After taking the workshop on Orenburg lace, we found out that this structure was used somewhat out of necessity. This way your yarn is never broken and there is little or no waste in your cashgora. Since one goat was enough to make 2.5 shawls with lots of holes.

The other thing that I found really interesting about the construction is that it is always knit with a knit stitch on both the wrong and right side of the shawl so that there is never a front or back of your shawl.

Cast On Edge
First Section of the Border
Short Row Corner 1
Stitches are then picked up along the border with the free needle and then knit across to the opposite corner.
Stitches are picked up from the cast on and the 2nd Short Row Corner is knit
The body and border are now knit side to side
Short Row Corner 3 is knit
The final section of the border is knit using one live stitch from the previous full row.
Short Row Corner 4 is knit
Short Row Corner is grafted to the border of the main body (brown)

Galina Alexandrovna Khmeleva 2008. Orenburg Lace Shawl Workshop

Traditional Shetland Shawl

The traditional Shetland Shawl is worked in 4 pieces. The main body is started by the outside edge where you work short row edges to form half of the corners. The outside border is normally made up of two borders before the body is started. The body is worked from one edge to another to form either a square or rectangle. The other three sides are knit separately and then grafted together.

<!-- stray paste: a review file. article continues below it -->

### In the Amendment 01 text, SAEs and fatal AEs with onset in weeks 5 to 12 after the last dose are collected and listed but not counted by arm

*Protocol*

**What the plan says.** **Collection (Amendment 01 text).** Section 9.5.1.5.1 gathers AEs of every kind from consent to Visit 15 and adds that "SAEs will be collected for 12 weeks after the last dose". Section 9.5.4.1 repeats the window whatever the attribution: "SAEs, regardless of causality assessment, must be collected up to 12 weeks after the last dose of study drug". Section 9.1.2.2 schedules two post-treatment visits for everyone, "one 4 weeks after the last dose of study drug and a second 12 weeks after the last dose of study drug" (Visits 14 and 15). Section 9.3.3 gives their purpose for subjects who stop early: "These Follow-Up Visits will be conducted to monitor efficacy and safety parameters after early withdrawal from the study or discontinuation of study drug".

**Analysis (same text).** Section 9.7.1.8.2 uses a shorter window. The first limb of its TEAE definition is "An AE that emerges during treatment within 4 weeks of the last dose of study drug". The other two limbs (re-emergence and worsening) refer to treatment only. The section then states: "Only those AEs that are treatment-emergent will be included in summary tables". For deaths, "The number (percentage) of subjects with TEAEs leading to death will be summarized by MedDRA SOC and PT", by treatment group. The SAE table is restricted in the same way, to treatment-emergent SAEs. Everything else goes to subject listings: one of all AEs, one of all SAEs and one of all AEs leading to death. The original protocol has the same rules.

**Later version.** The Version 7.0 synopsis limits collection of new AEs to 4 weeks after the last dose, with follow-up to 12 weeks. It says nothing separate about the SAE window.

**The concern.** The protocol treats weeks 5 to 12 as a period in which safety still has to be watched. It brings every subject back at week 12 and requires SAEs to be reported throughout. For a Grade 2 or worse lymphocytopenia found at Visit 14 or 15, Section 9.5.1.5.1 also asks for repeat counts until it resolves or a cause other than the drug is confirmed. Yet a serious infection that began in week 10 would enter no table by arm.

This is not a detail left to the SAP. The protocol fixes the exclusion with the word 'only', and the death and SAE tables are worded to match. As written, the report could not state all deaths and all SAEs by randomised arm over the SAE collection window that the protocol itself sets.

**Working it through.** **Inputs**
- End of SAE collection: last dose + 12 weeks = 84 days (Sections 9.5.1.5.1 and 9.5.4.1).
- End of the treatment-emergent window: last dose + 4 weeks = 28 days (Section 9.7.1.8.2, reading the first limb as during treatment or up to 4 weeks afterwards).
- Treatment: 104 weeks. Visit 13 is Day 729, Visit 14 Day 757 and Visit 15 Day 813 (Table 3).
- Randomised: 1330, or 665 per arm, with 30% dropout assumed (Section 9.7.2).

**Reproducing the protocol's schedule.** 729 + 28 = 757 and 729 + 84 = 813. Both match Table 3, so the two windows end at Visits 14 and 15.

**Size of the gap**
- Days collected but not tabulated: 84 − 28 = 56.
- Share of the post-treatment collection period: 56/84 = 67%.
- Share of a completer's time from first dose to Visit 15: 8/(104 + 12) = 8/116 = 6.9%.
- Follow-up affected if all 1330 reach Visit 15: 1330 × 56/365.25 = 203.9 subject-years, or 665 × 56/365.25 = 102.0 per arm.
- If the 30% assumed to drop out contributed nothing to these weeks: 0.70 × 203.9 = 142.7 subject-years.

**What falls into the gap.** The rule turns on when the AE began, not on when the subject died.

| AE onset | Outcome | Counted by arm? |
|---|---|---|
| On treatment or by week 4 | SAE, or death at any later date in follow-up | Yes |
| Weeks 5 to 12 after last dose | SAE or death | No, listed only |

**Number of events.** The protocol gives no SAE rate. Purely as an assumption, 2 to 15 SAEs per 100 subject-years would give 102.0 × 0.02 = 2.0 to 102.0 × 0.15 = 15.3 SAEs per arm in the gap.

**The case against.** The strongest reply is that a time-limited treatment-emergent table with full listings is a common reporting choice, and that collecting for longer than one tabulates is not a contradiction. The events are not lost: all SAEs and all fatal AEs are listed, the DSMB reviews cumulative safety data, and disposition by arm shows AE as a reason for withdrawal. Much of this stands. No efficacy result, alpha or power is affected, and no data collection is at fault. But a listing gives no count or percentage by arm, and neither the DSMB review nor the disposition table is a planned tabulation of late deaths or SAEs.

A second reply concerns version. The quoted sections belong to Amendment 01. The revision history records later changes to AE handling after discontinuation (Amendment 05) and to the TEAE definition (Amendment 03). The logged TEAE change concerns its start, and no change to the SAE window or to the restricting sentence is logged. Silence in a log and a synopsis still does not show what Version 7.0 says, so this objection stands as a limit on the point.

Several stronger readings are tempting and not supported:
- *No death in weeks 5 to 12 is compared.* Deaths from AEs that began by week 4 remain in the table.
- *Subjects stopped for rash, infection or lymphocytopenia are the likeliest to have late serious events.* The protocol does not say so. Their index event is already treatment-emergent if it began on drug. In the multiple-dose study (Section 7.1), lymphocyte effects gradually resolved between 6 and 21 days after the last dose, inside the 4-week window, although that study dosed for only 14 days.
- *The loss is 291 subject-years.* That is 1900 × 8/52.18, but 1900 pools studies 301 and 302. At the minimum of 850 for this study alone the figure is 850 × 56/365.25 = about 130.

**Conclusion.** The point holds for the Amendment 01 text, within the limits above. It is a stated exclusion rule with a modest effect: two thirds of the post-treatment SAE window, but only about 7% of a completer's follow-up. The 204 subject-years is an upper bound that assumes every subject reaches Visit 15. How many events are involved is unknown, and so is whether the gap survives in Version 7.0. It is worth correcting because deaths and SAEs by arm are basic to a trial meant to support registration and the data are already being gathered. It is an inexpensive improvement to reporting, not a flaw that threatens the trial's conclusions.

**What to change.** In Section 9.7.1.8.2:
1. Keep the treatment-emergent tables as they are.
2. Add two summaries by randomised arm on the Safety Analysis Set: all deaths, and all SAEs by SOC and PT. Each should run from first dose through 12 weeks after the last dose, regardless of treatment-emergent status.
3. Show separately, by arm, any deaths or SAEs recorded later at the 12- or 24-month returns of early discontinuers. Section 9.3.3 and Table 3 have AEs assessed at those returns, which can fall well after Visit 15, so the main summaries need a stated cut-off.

"Border Inwards" Traditional Hap Shawl
19th century

This shawl is knit in two pieces. The center is knit as a diamond in garter stitch. The big difference is the outer length of each of the outer borders are cast on and worked to the center. Then the center edges are grafted together traditionally using the Herringbone Stitch or Mattress stitch.

Miller, Sharon 2006. "Heirloom Knitting's Shetland Hap Shawls"

"Border Inwards" Modern Hap Shawl

This shawl is knit in one piece if knitted in the round. The center is knit as a diamond in garter stitch. Then the outer stitches on all sides are picked up and knit outwards. (Note: If you do not work this shawl in the round you would do the method described above under Traditional Shetland Shawl.)

Miller, Sharon 2006. "Heirloom Knitting's Shetland Hap Shawls"

Traditional Estonian Knitted Shawls

For a lot of the earlier shawls they didn't have a border around the edge. The shawl was knit with one lace pattern in the middle and a garter stitch around all the sides. The garter stitch was often pulled out to form points with out a complicated border.

Nancy Bush 2008. Knitting Estonian Lace Workshop

????? Early Haapsalu, Estonian Knitted Shawl????